that was conducted by the Special Counsel and FBI of Russian interference in the 2016

presidential election. The posts, moreover, tag major media outlets, effectively calling on those

outlets to cover Stone’s allegations. See, e.g. Ex. 2 (“But where is the @NYTimes?

@washingtonpost? @WSJ? @CNN?”); Ex. 3 (“Funny, No @nytimes or @washingtonpost

coverage of this development.”). This is the sort of “strategy of attacking others” that the Court

noted at the February 21 hearing. Tr. 44:22-25. And it is exactly the kind of “fanning of the

flames” that the Court warned could “incite others” or impair “a fair trial by an impartial jury.”

2
The defendant also posted copies of many of these screenshots on his public Facebook
page.

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See Tr. 48-50.

What’s more, Stone’s posts appear calculated to generate media coverage of information

that is not relevant to this case but that could prejudice potential jurors. They relate to Stone’s

claims—made in both filings before the Court and in public settings—that Russia did not hack

the DNC servers, that the FBI and intelligence community were negligent in investigating Russian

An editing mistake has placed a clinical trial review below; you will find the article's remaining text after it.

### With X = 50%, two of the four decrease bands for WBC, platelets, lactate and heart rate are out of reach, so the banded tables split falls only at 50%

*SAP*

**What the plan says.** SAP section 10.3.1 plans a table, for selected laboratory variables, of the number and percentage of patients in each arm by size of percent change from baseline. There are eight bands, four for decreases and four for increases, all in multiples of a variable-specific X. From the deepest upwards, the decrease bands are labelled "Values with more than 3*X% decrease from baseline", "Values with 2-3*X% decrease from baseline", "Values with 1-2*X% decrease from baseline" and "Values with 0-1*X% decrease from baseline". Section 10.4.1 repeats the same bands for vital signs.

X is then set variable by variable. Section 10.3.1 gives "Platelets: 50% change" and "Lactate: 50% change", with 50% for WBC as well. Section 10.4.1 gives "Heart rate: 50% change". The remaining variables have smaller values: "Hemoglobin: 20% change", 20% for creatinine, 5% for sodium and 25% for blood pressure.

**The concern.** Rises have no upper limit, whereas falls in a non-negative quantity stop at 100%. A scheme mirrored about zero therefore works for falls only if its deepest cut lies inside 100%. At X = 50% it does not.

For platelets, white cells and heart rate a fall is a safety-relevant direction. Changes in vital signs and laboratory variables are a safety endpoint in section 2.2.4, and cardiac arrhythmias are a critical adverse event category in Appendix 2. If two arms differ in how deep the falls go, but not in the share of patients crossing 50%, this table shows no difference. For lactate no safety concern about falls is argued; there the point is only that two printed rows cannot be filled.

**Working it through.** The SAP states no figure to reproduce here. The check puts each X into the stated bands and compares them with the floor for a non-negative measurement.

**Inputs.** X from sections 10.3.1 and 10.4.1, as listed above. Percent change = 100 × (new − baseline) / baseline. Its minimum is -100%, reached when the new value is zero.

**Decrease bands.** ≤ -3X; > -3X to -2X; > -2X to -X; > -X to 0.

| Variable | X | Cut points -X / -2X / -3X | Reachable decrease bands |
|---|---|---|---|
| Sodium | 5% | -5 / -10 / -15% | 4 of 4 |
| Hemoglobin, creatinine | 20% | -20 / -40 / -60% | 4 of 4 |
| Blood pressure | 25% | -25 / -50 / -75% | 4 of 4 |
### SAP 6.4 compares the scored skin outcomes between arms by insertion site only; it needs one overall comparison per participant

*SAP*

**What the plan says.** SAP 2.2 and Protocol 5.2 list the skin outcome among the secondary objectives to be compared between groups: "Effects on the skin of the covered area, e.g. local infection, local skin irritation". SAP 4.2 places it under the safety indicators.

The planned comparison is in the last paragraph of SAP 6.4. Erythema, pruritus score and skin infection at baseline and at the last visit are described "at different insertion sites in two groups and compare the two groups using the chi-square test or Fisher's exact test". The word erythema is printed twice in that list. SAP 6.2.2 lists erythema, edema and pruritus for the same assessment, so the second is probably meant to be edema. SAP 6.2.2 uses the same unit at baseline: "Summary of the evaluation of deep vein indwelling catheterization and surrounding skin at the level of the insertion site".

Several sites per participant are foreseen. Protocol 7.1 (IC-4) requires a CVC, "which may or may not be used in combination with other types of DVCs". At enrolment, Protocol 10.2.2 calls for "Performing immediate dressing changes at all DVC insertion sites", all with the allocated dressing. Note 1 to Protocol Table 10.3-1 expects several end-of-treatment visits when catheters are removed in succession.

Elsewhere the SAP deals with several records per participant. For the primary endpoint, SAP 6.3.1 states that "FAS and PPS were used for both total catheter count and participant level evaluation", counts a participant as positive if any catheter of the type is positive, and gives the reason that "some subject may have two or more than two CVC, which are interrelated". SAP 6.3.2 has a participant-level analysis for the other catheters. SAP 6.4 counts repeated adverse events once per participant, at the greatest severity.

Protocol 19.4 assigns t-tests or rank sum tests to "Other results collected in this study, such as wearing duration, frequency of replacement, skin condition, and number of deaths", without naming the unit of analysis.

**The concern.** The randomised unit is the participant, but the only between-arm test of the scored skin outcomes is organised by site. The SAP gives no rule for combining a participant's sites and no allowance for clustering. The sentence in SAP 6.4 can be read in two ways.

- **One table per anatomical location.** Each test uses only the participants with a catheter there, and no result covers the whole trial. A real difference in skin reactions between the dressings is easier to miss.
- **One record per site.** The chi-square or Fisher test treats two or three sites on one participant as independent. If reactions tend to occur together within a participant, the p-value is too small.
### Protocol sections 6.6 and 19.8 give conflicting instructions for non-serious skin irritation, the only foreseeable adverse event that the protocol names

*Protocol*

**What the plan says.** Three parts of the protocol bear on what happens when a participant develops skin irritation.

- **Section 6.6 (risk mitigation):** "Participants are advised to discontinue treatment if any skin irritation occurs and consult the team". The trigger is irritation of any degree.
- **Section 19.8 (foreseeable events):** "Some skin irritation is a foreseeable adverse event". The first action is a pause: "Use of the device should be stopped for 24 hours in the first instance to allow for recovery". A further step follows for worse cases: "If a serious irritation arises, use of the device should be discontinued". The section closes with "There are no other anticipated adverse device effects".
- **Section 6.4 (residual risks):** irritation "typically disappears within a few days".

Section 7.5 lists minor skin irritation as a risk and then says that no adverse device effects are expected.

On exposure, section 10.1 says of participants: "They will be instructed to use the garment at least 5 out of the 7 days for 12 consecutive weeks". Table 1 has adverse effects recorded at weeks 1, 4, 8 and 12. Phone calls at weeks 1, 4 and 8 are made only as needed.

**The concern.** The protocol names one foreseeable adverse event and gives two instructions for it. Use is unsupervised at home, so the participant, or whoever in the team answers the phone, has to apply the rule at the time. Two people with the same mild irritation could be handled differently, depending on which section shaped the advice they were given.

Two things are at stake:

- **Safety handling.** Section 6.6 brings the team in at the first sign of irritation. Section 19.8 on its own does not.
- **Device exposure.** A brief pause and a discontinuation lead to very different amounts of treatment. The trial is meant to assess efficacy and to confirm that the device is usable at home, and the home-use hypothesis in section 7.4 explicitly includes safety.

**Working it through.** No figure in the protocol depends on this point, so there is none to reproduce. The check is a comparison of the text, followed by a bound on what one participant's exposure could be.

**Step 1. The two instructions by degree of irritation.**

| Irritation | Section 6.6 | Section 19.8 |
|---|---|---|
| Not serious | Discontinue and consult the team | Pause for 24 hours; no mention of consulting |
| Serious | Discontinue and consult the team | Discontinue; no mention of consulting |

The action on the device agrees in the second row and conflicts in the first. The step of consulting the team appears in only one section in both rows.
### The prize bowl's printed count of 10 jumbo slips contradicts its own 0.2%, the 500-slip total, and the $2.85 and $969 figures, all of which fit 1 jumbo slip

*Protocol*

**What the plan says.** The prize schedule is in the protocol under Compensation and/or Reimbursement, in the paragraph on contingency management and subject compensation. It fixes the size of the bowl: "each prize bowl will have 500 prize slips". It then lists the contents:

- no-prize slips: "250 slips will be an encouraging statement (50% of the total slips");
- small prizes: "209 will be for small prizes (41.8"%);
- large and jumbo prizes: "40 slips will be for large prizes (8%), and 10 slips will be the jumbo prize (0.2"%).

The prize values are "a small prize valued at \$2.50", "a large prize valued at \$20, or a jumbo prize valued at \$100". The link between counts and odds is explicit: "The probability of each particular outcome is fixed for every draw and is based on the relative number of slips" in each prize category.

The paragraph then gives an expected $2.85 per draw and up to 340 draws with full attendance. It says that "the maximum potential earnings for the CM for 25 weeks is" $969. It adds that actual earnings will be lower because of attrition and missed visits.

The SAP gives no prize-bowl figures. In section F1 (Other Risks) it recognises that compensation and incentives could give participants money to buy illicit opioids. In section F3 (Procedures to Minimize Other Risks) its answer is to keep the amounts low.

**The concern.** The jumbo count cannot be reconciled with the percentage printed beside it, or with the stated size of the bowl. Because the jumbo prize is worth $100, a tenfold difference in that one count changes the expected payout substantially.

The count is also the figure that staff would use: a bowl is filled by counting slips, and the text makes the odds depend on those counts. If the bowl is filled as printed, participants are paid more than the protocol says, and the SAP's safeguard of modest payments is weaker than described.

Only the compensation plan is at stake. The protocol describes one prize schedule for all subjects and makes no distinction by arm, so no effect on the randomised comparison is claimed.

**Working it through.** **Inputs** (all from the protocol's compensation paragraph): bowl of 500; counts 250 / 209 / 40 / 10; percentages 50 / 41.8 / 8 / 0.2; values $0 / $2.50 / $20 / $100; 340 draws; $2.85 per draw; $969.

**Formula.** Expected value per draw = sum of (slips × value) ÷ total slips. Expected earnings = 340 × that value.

interference in the 2016 presidential election, that the government improperly “targeted” Stone

and others, and that the entire investigation was somehow invalid and any crimes flowing from it

(including Stone’s witness tampering and lies to Congress) were justified. 3 If those theories were

relevant to this case (which they are not), public statements aimed at the media and meant to

bolster the claims would risk prejudicing the jury pool. But these posts are arguably even worse,

because they risk tainting the jury pool with information that is not relevant but that may appear,

to some, to be relevant. At best, Stone’s efforts could create the misimpression that this case is

about issues that are not charged in the Indictment, and risk the trial “devolv[ing] into a circus”

(Tr. 49:19-20). But worse, it could confuse prospective jurors or color how they later view the

actually-relevant evidence and understand the Court’s instructions about that evidence.

Criminal trials “are not like elections, to be won through the use of the meeting-hall, the

radio, and the newspaper.” Sheppard v. Maxwell, 384 U.S. 333, 350 (1966) (quotation marks

omitted). Courts must be careful to prevent a “carnival atmosphere at trial” and to ensure that